Shortly after the ruling was announced, the two sides issued a joint statement saying they were committed to resolving the labor impasse at the bargaining table.
“While we respect the court’s decision, today’s ruling does not change our mutual recognition that this matter must be resolved through negotiation,” the statement said. “We are committed to our current discussions and reaching a fair agreement that will benefit all parties for years to come, and allow for a full 2011 season.”
The players have been locked out since March 12 but the two sides have made progress toward a deal in hopes of reaching an agreement before the league would have to begin canceling games. The NFL has not set a firm deadline to preserve a full preseason but a deal would have to come soon for the Aug. 7 preseason opener to be salvaged.
The ruling was made by a three-judge panel of the U.S. Court of Appeals for the Eighth Circuit. It reverses a late-April decision by a federal judge to grant the players’ request for an injunction that would have ended the lockout. The ruling by the appellate court upheld the league’s contention that federal law, specifically the Norris-LaGuardia Act, prohibits a judge from issuing an injunction in a labor dispute.
“We conclude that the injunction did not conform to the provisions of the Norris-LaGuardia Act. . . and we therefore vacate the district court’s order,” the appeals court’s ruling said.
The ruling was surprising only in its timing. Legal experts had said they expected the appeals court to rule in the league’s favor, especially after it granted the stay of U.S. District Judge Susan Richard Nelson’s injunction through a ruling on the league’s appeal. But the June 3 hearing ended with the appeals court urging the league and players to resolve the dispute themselves, and legal experts had said they thought the court was likely to withhold a ruling while progress was being made in negotiations.
People not involved in the negotiations but familiar with them said late Thursday night that the league and players were close to a resolution on the core economic issues of their dispute, principally how to divide the sport’s burgeoning revenue.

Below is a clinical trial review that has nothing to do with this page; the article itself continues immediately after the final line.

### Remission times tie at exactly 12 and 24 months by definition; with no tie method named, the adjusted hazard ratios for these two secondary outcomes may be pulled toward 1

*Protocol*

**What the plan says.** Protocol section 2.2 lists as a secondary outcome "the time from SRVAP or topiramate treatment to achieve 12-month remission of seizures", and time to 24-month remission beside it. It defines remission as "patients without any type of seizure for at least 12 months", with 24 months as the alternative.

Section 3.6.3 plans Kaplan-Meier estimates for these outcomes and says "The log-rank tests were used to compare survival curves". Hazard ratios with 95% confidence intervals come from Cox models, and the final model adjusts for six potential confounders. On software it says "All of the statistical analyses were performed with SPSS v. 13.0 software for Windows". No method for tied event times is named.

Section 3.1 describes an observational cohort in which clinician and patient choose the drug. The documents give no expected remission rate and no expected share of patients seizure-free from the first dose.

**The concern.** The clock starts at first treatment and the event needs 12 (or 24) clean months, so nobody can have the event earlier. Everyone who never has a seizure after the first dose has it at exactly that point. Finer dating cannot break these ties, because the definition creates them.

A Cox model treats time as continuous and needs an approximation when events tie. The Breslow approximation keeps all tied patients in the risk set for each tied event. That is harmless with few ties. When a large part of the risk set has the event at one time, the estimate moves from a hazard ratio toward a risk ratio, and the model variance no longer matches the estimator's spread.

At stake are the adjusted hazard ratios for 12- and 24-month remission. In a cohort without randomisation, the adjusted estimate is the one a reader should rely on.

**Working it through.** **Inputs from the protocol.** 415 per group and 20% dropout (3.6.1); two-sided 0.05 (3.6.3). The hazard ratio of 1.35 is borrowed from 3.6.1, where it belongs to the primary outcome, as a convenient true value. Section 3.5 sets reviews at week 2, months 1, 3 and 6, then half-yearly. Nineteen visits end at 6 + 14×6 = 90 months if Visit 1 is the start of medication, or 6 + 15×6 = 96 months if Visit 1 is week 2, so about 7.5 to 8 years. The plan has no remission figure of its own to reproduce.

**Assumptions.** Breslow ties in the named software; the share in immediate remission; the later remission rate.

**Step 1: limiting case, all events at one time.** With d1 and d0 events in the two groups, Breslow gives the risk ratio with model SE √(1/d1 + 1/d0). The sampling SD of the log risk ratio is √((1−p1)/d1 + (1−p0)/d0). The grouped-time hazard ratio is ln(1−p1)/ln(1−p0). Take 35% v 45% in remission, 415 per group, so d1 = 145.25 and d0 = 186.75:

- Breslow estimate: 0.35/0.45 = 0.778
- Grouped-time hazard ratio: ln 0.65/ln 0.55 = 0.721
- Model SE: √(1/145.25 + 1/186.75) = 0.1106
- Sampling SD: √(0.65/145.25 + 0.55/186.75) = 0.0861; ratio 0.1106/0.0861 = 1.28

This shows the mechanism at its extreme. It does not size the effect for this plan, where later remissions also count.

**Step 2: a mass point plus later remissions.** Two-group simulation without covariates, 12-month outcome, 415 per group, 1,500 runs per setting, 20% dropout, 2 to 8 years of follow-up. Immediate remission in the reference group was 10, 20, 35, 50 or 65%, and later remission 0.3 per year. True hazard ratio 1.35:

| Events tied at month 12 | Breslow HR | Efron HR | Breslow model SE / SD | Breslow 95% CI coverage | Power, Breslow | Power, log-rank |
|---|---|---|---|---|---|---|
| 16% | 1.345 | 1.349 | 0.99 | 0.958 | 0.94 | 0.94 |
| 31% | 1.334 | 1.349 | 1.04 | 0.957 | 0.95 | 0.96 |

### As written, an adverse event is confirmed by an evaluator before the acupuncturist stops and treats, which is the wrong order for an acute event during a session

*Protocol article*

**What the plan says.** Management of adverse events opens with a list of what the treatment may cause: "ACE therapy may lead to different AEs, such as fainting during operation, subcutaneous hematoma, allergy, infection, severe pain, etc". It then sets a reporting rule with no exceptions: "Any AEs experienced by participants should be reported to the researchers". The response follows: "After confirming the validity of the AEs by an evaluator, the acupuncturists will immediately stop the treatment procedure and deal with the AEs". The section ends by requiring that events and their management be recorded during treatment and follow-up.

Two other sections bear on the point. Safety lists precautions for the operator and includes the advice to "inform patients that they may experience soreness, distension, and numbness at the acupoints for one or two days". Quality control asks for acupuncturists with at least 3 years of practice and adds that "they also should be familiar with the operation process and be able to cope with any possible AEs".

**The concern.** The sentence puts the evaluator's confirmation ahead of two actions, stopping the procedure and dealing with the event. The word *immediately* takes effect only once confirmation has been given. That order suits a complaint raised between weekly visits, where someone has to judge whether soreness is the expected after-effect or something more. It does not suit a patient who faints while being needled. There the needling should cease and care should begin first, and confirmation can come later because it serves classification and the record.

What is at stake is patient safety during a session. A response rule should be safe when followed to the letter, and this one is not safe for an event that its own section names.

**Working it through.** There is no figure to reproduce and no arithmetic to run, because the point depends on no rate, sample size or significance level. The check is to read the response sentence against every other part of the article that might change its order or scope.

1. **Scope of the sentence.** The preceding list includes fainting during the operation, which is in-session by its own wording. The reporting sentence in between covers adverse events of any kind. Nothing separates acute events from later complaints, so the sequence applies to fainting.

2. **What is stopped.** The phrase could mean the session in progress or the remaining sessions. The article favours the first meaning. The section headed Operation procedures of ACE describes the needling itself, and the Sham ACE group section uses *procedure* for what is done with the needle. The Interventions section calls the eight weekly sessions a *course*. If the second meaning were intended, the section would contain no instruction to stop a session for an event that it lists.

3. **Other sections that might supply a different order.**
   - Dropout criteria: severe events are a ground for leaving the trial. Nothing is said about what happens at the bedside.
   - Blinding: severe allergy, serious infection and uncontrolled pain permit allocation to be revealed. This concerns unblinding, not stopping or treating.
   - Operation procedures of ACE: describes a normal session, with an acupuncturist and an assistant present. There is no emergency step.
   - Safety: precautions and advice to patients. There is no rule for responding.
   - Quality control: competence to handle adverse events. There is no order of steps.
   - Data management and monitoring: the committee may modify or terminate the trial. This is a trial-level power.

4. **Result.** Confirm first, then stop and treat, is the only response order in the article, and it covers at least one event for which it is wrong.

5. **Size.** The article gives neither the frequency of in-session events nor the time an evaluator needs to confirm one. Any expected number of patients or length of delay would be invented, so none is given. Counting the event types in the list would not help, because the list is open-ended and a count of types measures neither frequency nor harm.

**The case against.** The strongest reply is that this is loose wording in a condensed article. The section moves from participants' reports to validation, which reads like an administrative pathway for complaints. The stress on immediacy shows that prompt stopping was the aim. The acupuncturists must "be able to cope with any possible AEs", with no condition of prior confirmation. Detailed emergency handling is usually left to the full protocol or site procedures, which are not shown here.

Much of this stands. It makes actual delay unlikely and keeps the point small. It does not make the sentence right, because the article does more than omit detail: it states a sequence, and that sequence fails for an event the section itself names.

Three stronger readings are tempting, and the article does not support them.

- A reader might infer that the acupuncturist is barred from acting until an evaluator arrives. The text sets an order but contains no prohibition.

The two sides reconvened Friday at a Manhattan law firm. The meeting included NFL Commissioner Roger Goodell and DeMaurice Smith, the executive director of the NFL Players Association, along with groups of owners and players. It also included the mediator appointed by Nelson, Chief Magistrate Judge Arthur J. Boylan.
Those familiar with the status of the talks said they expected they would be unaffected by Friday’s appeals court decision, given that both sides had expected the ruling to uphold the lockout. Those people spoke on the condition of anonymity because the negotiations are at a sensitive stage.
In addition, several people said, the players still have some leverage in negotiations because their antitrust lawsuit against the owners remains intact in the lower court.
The appeals court previously had issued two stays of the injunction granted by Nelson. Those stays kept Nelson’s injunction on hold and enabled the NFL to maintain the lockout.
In oral arguments before the three appeals court judges in St. Louis on June 3, the players’ side had said that because the players dissolved their union in March, they were entitled to protection under antitrust laws, making the lockout illegal. Attorneys for the players argued the owners no longer could be shielded from antitrust scrutiny because of a labor exemption.
The ruling Friday came by the same 2-1 vote by which the appeals court previously granted each of the two stays of Nelson’s injunction. Two Republican-appointed judges, Steven M. Colloton and Duane Benton, again ruled to keep the lockout intact. Kermit E. Bye, a Democratic appointee, again dissented.
The ruling contained some uncertainty related to free agents and rookies. Because those players are not under contract to teams, it left open the possibility that a court could require the league to deal with those players — although it also seemed to leave open the possibility that rookies and free agents could be locked out by the league once they’re signed to contracts.
The ruling said that the consideration by Nelson’s court “with respect to free agents and rookies undoubtedly was affected by its view that the entire lockout could be enjoined. Whether to enter an injunction requiring the league to deal with free agents and rookies, only to have these players locked out as soon as they enter into any new contract of employment, was not considered.”
There also could be a ruling soon by U.S. District Judge David S. Doty on possible damages in a case involving the sport’s television contracts. Doty ruled that the league violated the terms of a previous settlement agreement with the players.
The players, who maintained that the league structured the TV deals improperly to set up what amounted to a lockout fund for the owners, is seeking compensatory and punitive damages in the case totaling about $2.5 billion.
The players also have asked the Minneapolis-based Doty to bar the league from receiving approximately $4 billion in annual TV revenues if the lockout extends into the regular season. But any ruling on damages to the players by Doty could be appealed by the league to the same appellate court that just overturned Nelson’s injunction.